It’s so easy to let one’s mind fossilize. Over the years one accumulates opinions and these tend to become more fixed and rigid with time. And I don’t know how others feel, but I find that in these days when the politics surrounding the Brexit debate and Trump’s often nauseating Tweets seem to dominate all aspects of the news, that my opinions have gradually shifted leftwards. I don’t think this shift owes much to rationality, but is more a natural reaction to lies, overweening ambition, arrogance and spin. There is something so deeply repellent about the tone of modern political debate. So it was nice to open a book and find my fixed views on a subject that has long been a part of my life were being challenged and changed, not by physical and emotional revulsion, but by fine writing, observation and above all else, by humanity. It has been so refreshing.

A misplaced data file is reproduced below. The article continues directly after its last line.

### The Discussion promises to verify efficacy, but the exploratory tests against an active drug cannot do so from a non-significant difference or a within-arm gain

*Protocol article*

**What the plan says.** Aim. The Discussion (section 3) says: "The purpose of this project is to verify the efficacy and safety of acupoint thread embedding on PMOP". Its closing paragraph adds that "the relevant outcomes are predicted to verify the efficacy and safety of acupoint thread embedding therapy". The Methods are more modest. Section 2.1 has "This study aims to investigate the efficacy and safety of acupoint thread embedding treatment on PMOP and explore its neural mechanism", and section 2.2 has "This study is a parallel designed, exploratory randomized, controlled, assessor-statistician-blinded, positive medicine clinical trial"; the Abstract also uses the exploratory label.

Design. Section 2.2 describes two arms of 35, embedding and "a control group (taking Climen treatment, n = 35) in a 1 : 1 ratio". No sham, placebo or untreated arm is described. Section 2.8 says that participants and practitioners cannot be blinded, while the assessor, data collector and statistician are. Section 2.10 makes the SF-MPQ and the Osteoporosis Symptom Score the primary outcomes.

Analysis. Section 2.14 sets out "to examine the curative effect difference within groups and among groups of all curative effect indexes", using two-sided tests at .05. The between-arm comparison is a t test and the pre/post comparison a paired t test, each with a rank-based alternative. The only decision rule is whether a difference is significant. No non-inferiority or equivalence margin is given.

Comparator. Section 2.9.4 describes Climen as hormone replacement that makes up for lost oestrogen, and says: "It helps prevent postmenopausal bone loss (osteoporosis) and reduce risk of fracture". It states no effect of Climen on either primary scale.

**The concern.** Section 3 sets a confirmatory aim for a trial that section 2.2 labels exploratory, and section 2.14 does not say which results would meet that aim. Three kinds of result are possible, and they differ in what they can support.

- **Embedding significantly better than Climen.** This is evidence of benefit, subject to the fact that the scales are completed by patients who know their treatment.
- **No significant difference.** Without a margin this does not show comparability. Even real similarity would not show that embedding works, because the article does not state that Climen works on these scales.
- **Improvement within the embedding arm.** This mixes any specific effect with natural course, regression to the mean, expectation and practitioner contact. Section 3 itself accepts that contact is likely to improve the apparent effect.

Persistent followers of this blog may recall that four and a half years ago I wrote a post about a book that Maisie lent me. It was by the playwright and novelist R.C. Sherriff who is still principally remembered for his play Journey’s End (1929), which was based around his letters home from the trenches of WW1. The book I discussed back in 2013 was The Fortnight in September, which was published in 1931. I loved that modest account of a family’s seaside holiday in the inter-war years and I also liked the look and shape of the book itself, which was republished with great care and obvious affection by Persephone Books. Maisie often orders books from Persephone; indeed, we have been known to call in at their offices and bookshop near Covent Garden, when I have to visit my own publisher, Allen Lane/Penguin, nearby in the Strand. The book Maisie has just lent me was Persephone’s republication of another R.C. Sherriff novel, this time a little longer than A Fortnight in September, which appeared five years later, in 1936. The book in question is simply titled Greengates. And if your Christmas plans are still lacking a good read (because the TV listings look dire – endless repeats – and the News is barely tolerable), then I strongly suggest you order a copy immediately. I can promise that you won’t be disappointed. I’m even thinking about dipping into it again, but first I must go through the page-proofs of my new book for Penguin, which will be published in the New Year.